Films nominated by the group

I’ve gathered together film clips suggested in everyone’s tweets and blogs – loads of good stuff here. Please let me know if I missed anything! I’ll keep adding to the list.

Disease of machinery from Westworld (1973)
James

Attack ships on fire from Blade Runner
Mark

Humans & Super-Intelligent Machines (Robert Sawyer interview)
Hugh

The Mactiny, the smallest computer in the world
Dennis

Daft Punk: Electroma
Hugh

The Cathedral
Dennis

Naked Lunch typewriter enemy agent
James

Modern Times
Michael

Heart to Heart
Jeremy

Catfish official trailer
Michael

The Social Network official trailer
Michael

Frightened Rabbit: “I Feel Better”
Michael

Read the rest of this entry »

Lifestream setup screencasts/videos

I was testing out the very excellent web-based screencasting tool screenr.com yesterday and decided to make a couple of lifestream setup screencasts to talk through the process of getting to grips with your lifestream. I hope they’re useful – let me know if you’d like additional ones made on a particular aspect of the lifestreams or the blogs.

Part 1: getting started, adjusting the settings, adding Twitter – http://screenr.com/0lG

Part 2: adding additional feeds, including a ‘generic’ feed – http://screenr.com/ZlG

Transcripts from Synchtube tutorials, Week 1

Here are the transcripts of the text chat from our tutorial/screenings in Synchtube in Week 1 of the course. Thanks everyone for a great couple of chat sessions.


Tutorial 1
First: our fantastic (if slightly technically challenging!) evening on Wednesday 22 September. We talked about “Bendito machine (Episode 3 – Obey His Commands)“.

Transcript 1: the part of the chat that specifically related to the film

Transcript 2: the full chat from Wednesday evening (including welcomes and introductory chat about the course, lifestreams, and life in general)

Tutorial 2
Second: Thursday morning’s transcript – our really interesting chat around the restaurant scene clip from David Cronenberg’s eXistenZ
Full chat transcript


Lifestreaming

A few people have been asking for more information on the lifestream, so we thought it might be helpful to expand a bit here, as everyone grapples with setting theirs up.

The first thing to be aware of is that your blog posts within WordPress will automatically feed into your lifestream, so any blogging you do in this environment (and we hope you’ll do lots!) will automatically appear and be counted when the lifestream is assessed at the end of semester. Any comments you post on other people’s blogs will also automatically appear – you don’t need to do anything to set this up, though you can of course edit the lifestream and take things out before the end of semester, if you want to.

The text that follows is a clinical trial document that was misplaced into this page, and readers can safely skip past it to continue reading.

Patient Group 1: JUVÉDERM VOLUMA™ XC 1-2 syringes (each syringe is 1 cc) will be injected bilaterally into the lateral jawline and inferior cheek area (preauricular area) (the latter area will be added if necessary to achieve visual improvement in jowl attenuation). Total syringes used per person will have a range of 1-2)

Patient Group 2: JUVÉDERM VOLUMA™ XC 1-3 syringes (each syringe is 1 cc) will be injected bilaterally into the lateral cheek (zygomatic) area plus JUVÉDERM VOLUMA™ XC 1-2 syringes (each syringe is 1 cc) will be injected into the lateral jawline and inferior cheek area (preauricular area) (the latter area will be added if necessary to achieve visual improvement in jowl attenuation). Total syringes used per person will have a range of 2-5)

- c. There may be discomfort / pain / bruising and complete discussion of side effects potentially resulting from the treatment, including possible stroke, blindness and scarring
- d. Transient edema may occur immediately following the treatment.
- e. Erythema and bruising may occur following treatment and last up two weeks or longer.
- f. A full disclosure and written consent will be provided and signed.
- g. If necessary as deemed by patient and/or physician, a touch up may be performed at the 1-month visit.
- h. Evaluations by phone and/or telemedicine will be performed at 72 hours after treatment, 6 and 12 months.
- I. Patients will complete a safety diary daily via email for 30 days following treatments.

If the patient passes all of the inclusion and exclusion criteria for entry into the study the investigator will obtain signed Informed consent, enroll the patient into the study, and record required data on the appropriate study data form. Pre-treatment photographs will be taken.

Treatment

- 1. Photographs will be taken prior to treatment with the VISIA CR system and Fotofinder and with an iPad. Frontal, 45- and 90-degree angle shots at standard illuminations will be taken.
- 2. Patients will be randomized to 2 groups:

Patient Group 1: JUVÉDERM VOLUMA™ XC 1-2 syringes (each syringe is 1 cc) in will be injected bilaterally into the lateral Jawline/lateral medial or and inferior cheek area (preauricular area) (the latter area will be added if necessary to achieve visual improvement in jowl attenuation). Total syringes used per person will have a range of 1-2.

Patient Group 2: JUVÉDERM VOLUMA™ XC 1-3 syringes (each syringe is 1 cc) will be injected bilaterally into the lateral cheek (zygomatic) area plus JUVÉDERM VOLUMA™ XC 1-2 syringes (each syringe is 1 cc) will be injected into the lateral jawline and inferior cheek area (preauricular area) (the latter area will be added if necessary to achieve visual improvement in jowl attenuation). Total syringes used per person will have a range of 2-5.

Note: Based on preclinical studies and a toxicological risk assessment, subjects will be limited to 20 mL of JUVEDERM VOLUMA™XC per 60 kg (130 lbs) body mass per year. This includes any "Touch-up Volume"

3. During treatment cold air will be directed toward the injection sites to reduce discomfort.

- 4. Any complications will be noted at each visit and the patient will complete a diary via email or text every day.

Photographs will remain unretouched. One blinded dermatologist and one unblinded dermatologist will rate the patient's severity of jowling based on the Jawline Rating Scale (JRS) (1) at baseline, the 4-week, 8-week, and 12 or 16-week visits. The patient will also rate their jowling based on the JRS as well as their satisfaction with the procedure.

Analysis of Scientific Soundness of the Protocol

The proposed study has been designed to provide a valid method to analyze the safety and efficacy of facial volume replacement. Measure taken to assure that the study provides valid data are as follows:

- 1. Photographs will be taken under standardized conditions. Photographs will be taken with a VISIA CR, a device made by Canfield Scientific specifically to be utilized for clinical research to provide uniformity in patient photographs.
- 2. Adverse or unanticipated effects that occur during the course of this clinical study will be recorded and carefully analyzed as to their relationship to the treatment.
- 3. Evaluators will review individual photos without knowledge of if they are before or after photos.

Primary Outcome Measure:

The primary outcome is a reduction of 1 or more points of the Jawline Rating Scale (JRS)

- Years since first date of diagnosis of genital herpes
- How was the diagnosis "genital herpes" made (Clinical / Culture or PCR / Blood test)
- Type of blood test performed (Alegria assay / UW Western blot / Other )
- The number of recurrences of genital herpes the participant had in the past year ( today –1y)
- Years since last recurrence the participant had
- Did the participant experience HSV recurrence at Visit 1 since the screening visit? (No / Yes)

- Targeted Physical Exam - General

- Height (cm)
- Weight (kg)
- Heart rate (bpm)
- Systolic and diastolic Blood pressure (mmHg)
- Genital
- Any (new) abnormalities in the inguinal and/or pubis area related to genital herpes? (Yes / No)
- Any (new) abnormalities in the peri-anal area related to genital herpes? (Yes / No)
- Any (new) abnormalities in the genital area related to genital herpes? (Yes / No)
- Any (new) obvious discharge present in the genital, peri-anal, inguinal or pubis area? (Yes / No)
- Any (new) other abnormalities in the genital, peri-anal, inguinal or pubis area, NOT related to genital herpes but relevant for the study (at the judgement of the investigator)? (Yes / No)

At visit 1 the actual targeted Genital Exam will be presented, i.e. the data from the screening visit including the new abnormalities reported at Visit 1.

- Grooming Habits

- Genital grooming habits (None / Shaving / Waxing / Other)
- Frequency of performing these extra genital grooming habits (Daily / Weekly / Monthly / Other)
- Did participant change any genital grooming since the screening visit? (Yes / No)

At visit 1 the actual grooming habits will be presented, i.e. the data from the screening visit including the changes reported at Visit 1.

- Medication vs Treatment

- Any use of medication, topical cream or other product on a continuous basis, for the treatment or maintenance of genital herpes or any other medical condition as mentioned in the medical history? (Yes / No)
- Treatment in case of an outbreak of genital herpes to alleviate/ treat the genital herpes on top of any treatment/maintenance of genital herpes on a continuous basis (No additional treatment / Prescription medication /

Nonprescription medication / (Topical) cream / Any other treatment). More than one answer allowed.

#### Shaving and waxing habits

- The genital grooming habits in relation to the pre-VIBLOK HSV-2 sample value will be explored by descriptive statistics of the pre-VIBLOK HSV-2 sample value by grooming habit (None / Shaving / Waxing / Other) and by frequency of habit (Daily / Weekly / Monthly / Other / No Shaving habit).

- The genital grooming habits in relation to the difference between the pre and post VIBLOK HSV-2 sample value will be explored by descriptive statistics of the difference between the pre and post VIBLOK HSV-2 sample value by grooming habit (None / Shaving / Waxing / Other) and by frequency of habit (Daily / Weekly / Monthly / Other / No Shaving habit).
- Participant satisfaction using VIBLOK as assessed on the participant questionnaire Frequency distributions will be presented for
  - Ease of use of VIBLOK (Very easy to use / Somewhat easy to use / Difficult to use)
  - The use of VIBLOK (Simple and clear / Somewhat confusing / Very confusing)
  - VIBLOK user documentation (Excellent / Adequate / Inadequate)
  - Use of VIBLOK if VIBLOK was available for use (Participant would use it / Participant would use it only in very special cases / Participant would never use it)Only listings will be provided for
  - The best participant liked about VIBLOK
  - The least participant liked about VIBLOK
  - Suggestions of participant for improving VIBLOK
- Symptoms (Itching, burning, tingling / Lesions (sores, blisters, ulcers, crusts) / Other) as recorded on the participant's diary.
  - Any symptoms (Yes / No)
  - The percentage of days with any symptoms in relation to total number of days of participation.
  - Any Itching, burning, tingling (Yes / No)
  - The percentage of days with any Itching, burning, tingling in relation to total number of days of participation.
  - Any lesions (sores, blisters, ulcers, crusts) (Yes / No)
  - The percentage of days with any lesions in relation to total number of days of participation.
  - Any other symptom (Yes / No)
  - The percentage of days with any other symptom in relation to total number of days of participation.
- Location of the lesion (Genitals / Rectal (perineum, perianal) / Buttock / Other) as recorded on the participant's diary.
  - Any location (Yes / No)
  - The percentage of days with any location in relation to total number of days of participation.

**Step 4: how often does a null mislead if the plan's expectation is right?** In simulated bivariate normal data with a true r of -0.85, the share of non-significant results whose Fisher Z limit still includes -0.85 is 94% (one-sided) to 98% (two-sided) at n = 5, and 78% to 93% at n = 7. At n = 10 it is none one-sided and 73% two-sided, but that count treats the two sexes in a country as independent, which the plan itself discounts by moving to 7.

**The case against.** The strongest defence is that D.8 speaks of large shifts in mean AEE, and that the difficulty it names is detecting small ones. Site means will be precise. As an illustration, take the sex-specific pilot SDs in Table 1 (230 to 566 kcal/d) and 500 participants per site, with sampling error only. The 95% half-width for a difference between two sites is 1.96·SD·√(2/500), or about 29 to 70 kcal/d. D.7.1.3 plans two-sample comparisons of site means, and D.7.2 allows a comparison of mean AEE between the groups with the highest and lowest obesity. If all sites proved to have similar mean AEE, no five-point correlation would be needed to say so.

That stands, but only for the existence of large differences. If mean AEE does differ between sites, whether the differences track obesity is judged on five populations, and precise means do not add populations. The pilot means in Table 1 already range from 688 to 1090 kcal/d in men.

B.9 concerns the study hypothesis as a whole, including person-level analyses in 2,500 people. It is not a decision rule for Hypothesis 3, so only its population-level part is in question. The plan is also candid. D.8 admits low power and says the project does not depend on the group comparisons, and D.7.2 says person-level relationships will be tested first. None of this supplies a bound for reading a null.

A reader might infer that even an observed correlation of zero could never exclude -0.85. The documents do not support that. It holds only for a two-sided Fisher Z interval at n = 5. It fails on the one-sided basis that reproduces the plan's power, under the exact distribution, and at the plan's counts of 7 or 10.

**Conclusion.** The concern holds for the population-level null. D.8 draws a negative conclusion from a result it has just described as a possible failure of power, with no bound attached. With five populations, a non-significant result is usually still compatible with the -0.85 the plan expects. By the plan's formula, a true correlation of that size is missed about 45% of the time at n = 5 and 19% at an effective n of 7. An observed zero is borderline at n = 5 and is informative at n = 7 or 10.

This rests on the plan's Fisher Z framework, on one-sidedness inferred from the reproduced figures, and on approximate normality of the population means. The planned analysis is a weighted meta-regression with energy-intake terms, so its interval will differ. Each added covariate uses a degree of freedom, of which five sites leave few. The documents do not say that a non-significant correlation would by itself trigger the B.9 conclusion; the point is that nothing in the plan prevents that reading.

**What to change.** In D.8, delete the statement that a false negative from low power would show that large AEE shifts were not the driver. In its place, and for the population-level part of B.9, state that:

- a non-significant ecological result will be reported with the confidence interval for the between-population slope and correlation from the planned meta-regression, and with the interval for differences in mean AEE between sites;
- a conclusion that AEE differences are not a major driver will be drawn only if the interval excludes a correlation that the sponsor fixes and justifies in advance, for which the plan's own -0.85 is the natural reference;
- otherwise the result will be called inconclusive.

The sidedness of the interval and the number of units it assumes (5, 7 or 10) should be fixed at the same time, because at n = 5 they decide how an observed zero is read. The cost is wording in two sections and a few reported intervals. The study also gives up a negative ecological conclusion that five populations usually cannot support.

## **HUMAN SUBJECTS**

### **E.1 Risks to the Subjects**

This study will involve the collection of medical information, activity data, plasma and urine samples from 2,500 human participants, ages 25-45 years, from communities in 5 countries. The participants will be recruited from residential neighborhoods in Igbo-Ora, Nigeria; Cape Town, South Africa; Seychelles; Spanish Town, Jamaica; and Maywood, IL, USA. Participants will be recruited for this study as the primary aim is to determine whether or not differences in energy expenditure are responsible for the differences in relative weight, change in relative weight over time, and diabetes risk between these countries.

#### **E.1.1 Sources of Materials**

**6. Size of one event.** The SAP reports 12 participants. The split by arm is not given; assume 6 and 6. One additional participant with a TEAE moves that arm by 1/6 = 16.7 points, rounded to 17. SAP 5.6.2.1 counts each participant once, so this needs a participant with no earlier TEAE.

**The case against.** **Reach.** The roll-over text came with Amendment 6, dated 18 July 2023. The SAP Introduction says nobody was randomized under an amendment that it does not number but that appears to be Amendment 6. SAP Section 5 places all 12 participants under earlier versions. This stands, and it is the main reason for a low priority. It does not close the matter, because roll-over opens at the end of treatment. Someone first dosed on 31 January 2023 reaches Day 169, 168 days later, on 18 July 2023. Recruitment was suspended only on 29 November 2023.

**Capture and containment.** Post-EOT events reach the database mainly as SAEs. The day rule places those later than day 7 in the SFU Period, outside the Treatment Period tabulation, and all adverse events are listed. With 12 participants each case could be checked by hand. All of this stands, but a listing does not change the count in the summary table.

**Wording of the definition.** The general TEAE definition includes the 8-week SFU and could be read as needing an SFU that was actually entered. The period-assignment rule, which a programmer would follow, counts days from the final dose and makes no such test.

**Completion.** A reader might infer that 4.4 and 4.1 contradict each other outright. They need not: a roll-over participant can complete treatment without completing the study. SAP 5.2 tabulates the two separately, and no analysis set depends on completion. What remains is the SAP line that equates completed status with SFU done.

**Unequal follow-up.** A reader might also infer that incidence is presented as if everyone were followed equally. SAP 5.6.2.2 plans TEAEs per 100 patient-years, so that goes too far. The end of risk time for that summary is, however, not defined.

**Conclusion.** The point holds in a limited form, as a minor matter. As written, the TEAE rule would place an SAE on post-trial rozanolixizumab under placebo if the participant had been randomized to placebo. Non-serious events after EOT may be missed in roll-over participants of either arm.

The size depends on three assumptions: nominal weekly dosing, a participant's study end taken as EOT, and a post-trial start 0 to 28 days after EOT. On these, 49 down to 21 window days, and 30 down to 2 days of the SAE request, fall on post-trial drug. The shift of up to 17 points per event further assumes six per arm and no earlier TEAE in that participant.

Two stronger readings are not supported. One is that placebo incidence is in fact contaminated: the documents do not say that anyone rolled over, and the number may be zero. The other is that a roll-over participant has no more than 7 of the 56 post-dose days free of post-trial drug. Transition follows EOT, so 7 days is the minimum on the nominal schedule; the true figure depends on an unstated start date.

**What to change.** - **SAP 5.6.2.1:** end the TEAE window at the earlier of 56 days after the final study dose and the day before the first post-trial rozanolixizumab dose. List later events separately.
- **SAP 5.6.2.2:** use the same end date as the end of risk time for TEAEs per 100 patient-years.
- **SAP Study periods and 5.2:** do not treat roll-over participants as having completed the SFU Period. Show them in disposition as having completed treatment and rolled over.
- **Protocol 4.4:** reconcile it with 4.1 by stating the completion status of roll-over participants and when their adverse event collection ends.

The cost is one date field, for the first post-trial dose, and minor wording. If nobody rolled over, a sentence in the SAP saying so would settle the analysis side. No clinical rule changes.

The idea with this course is for you to actively begin to use a variety of sites that are relevant to your study in direct or indirect ways – for example adding links to delicious, uploading images to Flickr, or creating ‘micro-blog’ posts in Tumblr – so you will also want to feed these into your lifestream as appropriate. The Course Guide has a lot of good guidance on how to do this, so please take a look. You can continue to add feeds as the course progresses, and likewise you can delete them, so please don’t feel you have to plan for every eventuality at this stage.

A few people have had problems setting up the Twitter feed (you are almost certain to want to include Twitter in your lifestream, if only to capture your thoughts on the film festival this week and next). The main thing to bear in mind with this is that you *don’t* need to include your Twitter password when you set up your lifestream feed – this is only for those who protect their their tweets (not recommended for this course). Again, the handbook takes you through this step-by-step – take a look at page 19 for this.

Finally, in terms of conceptualising what the lifestream is for, a couple of resources beyond the Course Guide might help. The link I tweeted yesterday collects together some great reflections from previous students on the process and value of lifestreaming , while an open dialogue, and subsequent student comments, we had this time last year on the EDC site might also be of interest.

Best of luck – you know where we are if you need more help with this.

Week 1 – welcome

Welcome everybody to the start of ‘E-learning and digital cultures’.

As you know, this is one of the more experimental courses on the MSc, in which we’re using a ‘radically open’ course design to explore some of the most interesting and exciting ideas and practices emerging in the study of digital culture, and what they might mean for educational practice.